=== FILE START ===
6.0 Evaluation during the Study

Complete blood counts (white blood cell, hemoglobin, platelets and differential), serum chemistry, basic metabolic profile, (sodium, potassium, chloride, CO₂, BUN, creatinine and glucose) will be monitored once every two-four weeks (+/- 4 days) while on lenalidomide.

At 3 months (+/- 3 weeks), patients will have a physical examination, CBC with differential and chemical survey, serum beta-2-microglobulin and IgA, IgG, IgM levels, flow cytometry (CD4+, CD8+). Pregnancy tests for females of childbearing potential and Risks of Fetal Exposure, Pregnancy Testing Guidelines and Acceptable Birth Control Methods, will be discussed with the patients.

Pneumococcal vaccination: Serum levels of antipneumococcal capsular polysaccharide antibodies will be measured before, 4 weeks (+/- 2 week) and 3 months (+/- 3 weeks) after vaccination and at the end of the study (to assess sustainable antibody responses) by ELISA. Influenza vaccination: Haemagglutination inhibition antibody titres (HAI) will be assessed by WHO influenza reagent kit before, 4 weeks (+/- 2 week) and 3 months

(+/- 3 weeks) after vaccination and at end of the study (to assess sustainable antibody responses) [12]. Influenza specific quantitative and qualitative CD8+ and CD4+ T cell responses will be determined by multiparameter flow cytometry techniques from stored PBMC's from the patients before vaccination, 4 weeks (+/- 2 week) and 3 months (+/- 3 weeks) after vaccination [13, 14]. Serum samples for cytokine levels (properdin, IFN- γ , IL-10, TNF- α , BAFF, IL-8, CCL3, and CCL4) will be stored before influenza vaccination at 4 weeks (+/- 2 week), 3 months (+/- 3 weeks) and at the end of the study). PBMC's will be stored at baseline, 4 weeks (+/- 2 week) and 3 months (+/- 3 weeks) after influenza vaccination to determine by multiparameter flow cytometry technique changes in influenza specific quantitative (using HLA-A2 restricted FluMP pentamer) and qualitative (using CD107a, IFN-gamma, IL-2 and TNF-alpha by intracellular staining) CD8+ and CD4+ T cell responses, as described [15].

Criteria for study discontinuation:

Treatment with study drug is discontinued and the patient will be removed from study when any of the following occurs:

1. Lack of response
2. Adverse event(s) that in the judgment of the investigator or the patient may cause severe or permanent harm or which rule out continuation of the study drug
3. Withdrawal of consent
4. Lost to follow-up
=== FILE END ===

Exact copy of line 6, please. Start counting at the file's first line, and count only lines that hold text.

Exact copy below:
Criteria for study discontinuation: